Posted by Mike Gualtieri on November 1, 2008
Sometimes enterprise IT development shops that are doing development in Java, C#, VB.NET forget that it all began with C++. Invented in 1981 by Bjarne Stroustrup, C++ was arguably the first popular object-oriented language even though languages like Smalltalk proceeded it. Java was first released by Sun in 1995, fourteen years after C++ was invented.
C++ is alive and kicking as I was reminded by the 300 C++ programmers at the Qt Software Developer Days Conference last week in Redwood City where I gave a keynote on the Future of Application Development. Qt Software, formally named Trolltech before being acquired by Nokia late last year, develops an impressive cross-platform application framework used primarily by C++ programmers. Using Qt, programmers can develop applications and user interfaces once, and deploy them across many desktop and embedded operating systems without rewriting the source code. Qt supports well-known platforms such as Windows, MacOS, Linux, Windows CE, and others.
Why use C++ and Qt?
With all of the other choices in languages and frameworks such as .NET managed code and Java, you may be asking why C++ and Qt? Here is what the overwelmingly loyal developers told me:
- Qt provides an elegant, intuitive approach to a user interface framework. I asked all the developers I could and the unanimous answer is that Qt is designed the way they would design a framework. It is intuitive to use and has great documentation.
- If it has to be as fast as possible, it has to be in C++. C++ is very fast because it is still compiled and linked the old fashioned way. Unlike Java and .NET and scripting languages there is nothing in between. C++ converts to machine code. So for user interface applications that have lots of visualations and graphics speed is paramount.
- Qt is cross-platform. Applications developed in Qt are cross platform. They will run just as well on Windows as on the Mac. Skype is a great example of a cross-platform application developed using Qt.
- Embedded applications usually have less memory and power. The efficiency of C++ and Qt on embedded or mobile platforms is an advantage because many of these devices need every ounce of performance they can get out of smaller embedded processors.
C++ and Qt is a good choice if your application needs to be cross-platform and high-performance.
Some cool applications using C++ and Qt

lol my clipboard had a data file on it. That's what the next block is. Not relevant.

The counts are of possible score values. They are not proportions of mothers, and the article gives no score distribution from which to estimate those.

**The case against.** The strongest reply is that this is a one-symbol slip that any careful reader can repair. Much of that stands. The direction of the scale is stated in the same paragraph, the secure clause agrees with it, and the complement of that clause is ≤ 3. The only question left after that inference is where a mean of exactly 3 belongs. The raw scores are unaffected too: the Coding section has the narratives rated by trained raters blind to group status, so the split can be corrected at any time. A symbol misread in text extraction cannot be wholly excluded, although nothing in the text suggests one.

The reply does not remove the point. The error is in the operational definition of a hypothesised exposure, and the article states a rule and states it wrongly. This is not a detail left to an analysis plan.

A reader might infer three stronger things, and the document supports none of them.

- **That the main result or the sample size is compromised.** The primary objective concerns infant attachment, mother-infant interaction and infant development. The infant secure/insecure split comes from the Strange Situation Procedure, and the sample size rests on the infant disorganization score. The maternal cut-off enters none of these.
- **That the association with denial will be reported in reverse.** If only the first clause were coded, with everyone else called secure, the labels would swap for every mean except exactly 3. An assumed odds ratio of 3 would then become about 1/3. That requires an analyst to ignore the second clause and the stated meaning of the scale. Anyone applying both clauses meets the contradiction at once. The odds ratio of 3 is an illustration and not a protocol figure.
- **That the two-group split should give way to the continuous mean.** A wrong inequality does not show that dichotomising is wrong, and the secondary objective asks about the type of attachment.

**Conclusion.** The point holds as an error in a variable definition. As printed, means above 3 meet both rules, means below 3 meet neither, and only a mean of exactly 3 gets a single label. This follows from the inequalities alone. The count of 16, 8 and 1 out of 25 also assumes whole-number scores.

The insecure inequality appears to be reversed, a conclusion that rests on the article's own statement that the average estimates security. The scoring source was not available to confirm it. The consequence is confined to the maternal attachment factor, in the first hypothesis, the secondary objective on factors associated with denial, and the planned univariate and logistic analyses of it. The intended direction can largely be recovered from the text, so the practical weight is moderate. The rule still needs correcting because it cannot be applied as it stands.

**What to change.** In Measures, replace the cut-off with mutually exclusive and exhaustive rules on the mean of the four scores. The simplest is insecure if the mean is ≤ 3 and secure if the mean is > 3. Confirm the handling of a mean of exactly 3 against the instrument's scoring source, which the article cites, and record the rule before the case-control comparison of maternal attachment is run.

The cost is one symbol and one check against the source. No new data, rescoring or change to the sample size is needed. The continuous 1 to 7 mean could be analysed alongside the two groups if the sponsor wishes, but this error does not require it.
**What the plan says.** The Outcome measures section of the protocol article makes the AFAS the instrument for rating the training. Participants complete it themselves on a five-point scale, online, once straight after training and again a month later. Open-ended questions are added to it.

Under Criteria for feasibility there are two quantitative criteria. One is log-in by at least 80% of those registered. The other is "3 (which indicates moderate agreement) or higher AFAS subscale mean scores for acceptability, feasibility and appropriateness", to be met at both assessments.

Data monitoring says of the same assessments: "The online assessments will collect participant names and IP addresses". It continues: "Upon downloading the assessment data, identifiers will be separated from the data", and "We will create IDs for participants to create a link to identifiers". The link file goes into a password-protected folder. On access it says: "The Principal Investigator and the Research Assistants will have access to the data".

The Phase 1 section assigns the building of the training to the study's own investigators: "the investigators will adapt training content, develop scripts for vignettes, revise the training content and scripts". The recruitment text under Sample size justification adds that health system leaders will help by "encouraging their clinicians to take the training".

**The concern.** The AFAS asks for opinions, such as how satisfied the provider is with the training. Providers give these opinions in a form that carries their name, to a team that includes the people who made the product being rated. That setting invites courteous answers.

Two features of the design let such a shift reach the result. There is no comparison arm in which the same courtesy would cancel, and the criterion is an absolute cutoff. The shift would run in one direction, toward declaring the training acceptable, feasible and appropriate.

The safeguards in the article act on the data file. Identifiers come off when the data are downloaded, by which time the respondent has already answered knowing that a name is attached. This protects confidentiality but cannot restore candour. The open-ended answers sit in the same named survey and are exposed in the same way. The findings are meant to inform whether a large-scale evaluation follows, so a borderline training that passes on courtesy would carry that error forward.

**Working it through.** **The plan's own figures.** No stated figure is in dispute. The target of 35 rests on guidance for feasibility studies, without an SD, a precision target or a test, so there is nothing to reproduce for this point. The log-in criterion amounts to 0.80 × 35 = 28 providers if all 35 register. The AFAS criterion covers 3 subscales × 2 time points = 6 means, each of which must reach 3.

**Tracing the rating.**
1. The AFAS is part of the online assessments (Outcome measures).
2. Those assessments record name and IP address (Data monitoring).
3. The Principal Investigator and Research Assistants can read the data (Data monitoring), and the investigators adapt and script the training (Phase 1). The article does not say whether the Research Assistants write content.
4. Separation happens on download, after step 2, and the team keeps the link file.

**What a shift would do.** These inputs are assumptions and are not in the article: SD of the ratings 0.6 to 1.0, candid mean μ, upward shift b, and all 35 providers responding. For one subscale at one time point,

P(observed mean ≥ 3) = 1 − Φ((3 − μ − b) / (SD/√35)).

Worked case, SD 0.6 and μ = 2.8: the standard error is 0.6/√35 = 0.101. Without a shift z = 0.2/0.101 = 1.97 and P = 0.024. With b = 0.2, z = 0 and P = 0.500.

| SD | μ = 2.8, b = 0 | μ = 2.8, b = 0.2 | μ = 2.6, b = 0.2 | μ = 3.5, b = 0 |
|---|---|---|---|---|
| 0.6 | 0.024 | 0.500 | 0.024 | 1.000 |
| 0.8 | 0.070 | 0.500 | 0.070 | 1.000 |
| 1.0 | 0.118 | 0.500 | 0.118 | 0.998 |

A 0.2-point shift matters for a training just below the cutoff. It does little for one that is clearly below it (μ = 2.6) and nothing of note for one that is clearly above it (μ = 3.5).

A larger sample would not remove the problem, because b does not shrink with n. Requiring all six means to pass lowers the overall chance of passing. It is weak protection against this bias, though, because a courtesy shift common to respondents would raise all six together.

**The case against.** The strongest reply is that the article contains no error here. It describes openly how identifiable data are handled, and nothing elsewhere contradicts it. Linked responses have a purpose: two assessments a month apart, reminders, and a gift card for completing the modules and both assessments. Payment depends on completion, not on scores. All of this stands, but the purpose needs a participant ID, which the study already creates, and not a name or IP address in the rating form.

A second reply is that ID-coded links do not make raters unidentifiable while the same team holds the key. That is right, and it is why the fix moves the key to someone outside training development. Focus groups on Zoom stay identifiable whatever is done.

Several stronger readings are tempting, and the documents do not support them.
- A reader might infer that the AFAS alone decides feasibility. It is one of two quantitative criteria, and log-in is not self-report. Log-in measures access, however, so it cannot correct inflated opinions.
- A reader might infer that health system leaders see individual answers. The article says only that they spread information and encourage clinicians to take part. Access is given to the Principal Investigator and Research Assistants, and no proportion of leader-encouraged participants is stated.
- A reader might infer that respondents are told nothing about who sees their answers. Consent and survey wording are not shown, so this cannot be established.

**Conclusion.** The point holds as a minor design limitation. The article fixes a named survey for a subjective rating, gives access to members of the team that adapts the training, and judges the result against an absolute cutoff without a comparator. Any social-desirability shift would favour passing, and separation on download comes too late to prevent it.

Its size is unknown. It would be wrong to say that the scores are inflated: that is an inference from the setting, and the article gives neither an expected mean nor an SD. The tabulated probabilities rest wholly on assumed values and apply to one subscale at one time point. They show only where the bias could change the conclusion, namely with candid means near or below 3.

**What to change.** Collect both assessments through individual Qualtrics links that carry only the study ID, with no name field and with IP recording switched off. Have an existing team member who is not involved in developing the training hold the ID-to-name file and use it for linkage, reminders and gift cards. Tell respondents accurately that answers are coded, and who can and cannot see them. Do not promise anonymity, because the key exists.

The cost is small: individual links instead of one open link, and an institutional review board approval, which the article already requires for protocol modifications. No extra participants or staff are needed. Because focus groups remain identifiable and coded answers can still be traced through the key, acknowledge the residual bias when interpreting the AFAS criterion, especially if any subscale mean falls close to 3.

- High End Systems developers entertainment lighting for shows and concerts. High End Systems develops the lighting systems used by large shows such as the 2008 Summer Olympics and U2 rock concerts. Their lighting consoles need to support very custom user interfaces and need to support software updates that will still perform on older equipment.
- Dash Express is an internet connected real-time traffic routing device. Dash Express is a GPS device that is also internet connect while you are driving. It reports traffic in real-time and can provide real-time routing. The Dash had to develop a simple user interface and cram all of that on a small device that mounts on the dashboard of a car.
So when you are developing web applications in Java or C#, pause every now and again to remember their roots. And, if you want to do some cool work on embedded devices consider picking up C++; there are plenty of jobs available.
search forrester's blogs
The Age Of The Customer: Becoming Customer Obsessed
Dec. 10 at 2 p.m. (EST)
Register for the complimentary webinar »
Forrester Application Development & Delivery Forum
See what you missed »
2014 Tech Trends: Leverage Emerging Customer-Oriented Technology For Competitive Advantage
Dec. 10 at 8 a.m. (EST), 1 p.m. (GMT)
Register for the complimentary webinar »
- Anjali Yakkundi (18)
- Boris Evelson (127)
- Claire Schooley (2)
- Clay Richardson (1)
- David Aponovich (17)
- Diego Lo Giudice (12)
- George Lawrie (13)
- Holger Kisker (37)
- James Staten (6)
- Jeffrey Hammond (26)
- John R. Rymer (45)
- Jost Hoppermann (29)
- Kate Leggett (101)
- Kurt Bittner (3)
- Kyle McNabb (12)
- Manish Bahl (2)
- Margo Visitacion (9)
- Mark Grannan (3)
- Martha Bennett (6)
- Michael Barnes (19)
- Michael Facemire (12)
- Mike Gualtieri (109)
- Noel Yuhanna (10)
- Paul Hamerman (2)
- Phil Murphy (22)
- Randy Heffner (14)
- Stephen Powers (20)
- William Band (59)